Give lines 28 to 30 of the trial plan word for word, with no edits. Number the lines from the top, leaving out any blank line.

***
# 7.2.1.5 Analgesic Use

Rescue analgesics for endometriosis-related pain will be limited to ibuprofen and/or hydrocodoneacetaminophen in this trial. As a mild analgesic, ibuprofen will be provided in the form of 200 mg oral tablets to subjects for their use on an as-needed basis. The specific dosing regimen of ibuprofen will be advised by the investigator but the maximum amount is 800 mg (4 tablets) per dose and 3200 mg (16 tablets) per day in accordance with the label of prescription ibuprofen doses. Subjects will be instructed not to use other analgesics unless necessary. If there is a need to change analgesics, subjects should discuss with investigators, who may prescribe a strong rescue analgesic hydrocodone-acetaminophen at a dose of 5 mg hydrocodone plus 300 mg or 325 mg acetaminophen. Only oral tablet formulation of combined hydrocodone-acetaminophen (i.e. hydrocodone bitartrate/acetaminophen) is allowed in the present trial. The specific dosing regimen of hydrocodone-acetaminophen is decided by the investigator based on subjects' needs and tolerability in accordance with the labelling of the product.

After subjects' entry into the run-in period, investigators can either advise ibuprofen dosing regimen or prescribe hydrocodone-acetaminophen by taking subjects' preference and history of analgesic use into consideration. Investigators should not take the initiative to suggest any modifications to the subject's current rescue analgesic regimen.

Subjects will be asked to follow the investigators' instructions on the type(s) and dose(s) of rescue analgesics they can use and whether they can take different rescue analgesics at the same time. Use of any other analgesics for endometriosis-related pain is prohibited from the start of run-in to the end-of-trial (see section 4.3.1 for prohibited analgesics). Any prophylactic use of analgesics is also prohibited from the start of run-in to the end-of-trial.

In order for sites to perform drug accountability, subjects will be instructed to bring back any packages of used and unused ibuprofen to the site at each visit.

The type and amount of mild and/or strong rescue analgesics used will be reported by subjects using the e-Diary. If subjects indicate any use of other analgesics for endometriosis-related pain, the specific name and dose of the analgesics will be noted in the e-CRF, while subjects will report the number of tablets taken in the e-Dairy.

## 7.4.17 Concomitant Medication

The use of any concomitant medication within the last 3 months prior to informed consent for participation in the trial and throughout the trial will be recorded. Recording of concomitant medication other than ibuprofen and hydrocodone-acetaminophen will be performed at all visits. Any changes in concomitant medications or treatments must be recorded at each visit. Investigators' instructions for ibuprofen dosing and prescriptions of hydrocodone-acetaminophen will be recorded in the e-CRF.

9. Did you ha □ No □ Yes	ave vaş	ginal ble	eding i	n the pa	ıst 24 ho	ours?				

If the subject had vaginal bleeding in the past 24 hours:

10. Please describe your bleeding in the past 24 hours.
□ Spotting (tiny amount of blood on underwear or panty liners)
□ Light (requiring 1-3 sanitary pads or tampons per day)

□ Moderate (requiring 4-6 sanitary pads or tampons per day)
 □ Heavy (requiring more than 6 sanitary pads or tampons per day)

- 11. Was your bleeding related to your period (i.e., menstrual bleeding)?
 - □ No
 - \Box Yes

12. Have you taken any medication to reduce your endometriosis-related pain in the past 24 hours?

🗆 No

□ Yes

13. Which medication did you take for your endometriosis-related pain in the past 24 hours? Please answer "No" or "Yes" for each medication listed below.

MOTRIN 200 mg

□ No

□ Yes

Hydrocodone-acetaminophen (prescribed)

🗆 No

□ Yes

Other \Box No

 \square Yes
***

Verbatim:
□ Yes

Other \Box No

 \square Yes